Schonbrun focuses solely on the motor system. There is nothing on genetics or concussions as those topics have already been covered in-depth in other books. I appreciated this decision as it made the book feel more focused and original. There are a few books touching upon somewhat similar subject matter, such as Brandon Sneed's Head in the Game, but none with at much scientific rigor. Sometimes this makes the book drag in parts, but overall The Performance Cortex is an illuminating book that greatly improved my understanding of and appreciation for the motor actions involved in sports.

7 / 10 

Monday, 19 February 2018

Advance Book Review: Superfans by George Dohrmann

Release Date: February 20, 2018

60% of Americans identify as sports fans, and if you're reading this review you probably count yourself among the ranks of athletic partisans. Originally inspired by his experiences fielding calls from irate readers while working the sports desk at The Los Angeles Times at the start of his journalistic career, sportswriter George Dohrmann explores the most extreme depths of fandom in his new book Superfans and details the psychology behind such behavior. It is not as gripping or powerful as his absolutely fantastic Play Their Hearts Out but Superfans is a breezy and enjoyable application of pop psychology to the sporting realm.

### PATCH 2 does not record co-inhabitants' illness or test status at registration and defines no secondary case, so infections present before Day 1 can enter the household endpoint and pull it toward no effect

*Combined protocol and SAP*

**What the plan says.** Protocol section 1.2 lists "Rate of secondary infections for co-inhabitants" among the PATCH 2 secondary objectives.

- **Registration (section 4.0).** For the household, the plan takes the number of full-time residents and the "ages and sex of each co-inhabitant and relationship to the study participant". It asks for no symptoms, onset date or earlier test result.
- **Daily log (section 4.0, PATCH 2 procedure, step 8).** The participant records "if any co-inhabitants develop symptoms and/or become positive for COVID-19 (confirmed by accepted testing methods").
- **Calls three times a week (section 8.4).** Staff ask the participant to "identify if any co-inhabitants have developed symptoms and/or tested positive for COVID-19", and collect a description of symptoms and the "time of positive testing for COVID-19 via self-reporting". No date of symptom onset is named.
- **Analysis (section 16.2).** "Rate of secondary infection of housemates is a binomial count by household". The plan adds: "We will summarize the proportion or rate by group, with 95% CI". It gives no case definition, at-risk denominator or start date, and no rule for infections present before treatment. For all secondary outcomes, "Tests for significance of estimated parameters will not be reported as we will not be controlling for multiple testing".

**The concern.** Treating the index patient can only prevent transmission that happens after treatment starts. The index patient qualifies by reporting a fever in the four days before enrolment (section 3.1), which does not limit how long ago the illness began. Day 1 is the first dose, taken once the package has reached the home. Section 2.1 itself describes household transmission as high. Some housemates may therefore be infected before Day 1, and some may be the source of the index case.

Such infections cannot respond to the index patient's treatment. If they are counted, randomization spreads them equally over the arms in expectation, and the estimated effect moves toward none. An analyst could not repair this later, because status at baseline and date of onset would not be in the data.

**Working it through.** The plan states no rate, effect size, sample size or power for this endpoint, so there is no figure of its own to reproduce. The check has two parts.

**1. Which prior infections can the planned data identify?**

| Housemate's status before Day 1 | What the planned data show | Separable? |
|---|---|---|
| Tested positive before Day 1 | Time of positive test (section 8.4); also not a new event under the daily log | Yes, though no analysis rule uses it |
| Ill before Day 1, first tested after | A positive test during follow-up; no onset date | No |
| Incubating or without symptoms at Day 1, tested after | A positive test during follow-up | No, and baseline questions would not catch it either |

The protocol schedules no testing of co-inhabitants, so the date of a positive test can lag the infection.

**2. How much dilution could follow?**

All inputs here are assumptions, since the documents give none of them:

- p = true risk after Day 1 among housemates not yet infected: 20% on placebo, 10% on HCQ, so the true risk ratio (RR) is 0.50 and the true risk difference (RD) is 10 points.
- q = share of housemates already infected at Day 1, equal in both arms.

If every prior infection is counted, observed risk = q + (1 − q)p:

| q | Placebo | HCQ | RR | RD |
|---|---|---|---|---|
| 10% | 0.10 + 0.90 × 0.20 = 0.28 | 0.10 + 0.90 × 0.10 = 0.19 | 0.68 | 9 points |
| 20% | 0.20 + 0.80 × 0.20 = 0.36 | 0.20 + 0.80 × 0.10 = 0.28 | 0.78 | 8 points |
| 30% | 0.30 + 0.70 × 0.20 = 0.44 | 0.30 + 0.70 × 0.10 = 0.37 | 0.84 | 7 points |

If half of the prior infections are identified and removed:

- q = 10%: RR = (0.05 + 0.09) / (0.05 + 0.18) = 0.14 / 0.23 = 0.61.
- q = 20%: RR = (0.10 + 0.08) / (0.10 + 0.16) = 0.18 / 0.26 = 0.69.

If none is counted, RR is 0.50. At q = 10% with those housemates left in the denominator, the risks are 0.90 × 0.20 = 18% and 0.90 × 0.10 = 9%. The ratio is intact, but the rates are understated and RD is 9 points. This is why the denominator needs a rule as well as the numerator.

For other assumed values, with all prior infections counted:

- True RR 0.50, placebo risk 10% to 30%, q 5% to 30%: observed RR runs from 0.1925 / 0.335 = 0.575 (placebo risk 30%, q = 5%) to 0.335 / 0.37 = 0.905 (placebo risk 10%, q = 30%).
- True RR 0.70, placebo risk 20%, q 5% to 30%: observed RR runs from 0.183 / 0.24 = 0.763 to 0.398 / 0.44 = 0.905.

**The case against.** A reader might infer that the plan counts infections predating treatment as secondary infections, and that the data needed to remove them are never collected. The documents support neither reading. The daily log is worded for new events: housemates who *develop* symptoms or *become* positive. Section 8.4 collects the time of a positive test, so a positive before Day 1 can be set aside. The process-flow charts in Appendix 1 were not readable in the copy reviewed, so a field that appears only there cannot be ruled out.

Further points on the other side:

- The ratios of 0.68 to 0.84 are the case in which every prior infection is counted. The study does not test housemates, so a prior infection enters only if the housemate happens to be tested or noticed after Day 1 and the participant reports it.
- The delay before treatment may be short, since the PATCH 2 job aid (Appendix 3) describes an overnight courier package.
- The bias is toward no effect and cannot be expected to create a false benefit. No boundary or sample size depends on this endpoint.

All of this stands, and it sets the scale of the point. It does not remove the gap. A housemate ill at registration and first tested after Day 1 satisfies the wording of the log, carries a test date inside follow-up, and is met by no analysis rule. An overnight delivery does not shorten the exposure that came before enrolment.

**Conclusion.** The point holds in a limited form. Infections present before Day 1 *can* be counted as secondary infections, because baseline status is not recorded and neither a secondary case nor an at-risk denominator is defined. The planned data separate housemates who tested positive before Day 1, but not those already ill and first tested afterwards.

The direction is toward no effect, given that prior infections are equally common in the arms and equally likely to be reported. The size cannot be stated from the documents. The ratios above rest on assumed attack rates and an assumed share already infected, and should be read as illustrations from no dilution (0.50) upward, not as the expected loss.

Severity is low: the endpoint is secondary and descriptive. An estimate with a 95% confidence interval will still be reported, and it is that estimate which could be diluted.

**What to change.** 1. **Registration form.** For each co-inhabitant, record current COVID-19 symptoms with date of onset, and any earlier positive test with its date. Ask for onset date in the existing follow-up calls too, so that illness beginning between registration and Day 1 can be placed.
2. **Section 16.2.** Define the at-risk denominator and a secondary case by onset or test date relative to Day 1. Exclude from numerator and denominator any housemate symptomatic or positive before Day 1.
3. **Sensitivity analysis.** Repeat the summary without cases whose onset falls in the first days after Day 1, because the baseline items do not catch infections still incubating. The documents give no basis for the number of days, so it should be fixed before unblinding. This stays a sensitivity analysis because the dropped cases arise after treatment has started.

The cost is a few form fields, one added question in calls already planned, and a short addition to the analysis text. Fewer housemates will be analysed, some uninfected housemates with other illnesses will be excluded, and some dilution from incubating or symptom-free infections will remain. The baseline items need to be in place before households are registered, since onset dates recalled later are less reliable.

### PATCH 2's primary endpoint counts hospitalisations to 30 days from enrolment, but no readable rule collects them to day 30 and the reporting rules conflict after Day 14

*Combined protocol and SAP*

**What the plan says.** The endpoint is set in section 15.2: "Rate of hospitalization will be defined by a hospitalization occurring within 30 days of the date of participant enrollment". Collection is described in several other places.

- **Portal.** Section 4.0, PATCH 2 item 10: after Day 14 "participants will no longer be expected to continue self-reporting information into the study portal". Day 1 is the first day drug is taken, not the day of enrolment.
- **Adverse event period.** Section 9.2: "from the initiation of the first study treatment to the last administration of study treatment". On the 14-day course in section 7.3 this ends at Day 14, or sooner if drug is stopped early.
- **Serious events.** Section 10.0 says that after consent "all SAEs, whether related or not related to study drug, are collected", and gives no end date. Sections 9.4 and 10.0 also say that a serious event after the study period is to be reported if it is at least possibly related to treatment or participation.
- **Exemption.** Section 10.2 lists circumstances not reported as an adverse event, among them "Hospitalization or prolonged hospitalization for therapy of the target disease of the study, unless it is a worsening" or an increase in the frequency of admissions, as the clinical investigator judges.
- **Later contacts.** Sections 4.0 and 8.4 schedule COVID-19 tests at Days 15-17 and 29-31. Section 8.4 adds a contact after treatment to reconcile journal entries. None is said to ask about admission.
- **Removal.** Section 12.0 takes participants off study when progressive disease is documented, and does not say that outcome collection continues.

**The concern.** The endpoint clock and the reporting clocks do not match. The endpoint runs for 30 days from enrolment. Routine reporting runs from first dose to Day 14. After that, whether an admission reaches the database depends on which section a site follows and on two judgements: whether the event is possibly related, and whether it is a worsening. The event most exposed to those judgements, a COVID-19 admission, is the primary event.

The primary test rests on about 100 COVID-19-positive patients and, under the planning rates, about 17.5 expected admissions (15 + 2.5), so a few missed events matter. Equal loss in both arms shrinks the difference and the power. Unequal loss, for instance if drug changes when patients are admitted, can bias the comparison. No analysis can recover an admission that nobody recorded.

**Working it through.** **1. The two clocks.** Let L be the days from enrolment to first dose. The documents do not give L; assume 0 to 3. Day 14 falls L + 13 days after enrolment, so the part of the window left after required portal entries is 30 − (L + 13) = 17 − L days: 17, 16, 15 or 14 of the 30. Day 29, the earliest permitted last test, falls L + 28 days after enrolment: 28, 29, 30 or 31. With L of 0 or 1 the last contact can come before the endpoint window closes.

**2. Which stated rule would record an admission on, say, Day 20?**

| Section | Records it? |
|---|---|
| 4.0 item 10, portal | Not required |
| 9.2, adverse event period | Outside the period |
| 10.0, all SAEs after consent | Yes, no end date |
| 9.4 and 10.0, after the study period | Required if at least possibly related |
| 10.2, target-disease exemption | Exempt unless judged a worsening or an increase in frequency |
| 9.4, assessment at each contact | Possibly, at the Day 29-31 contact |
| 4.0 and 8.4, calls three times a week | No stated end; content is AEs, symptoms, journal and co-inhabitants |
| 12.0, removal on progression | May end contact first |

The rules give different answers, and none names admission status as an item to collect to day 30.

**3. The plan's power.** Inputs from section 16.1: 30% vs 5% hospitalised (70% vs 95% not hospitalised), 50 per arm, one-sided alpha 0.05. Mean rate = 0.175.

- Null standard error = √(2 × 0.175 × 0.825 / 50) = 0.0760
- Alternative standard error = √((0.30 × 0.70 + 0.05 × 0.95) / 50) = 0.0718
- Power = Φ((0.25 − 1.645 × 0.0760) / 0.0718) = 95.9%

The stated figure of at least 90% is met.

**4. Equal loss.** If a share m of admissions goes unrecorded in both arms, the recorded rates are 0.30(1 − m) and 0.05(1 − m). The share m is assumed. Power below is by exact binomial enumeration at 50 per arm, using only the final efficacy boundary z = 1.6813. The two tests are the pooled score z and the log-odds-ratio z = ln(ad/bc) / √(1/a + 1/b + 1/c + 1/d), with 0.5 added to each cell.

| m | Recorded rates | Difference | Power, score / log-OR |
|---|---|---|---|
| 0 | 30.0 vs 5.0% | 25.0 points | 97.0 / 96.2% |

Dohrmann is currently a writer for The Athletic and previously served as an investigative reporter for Sports Illustrated and won a Pulitzer Prize for a series of articles revealing academic fraud at the University of Minnesota while at the St. Paul Pioneer-Press. He is a tremendously gifted writer with a knack for deep and engaging character portraits. Superfans has a bit more an educational bent than some of his other work but he still excels at bringing to life and colorful and outrageous fans he meets such as Steven Nevets, the founder of the Portland Timbers' Timbers Army and the eccentric forefather of fan psychology Dr. Dan Wann.

Superfans bounces around the major aspects of fandom including illusions of control, affiliation and identification, and hatred or rivals. Each chapter has a mix of profiles and a little detail on relevant studies. Given the minutia researched across a variety of academic disciples, I was surprised to learn the marginalized position of fan psychology within academia. Most of the leading researchers are concentrated in pedestrian universities and for whatever reason cluster in the Midwest. Dohrmann usually mentions the conclusions of each article, but I wish he provided more detail at the psychological concepts hypothesized as causing such findings. The book might have benefited from a co-author from academia to give the book a little more scientific heft. I realize it is intended for sports fans more than psychologists, but if you are looking for some meaty psychological and neurological explanations you may find yourself wanting.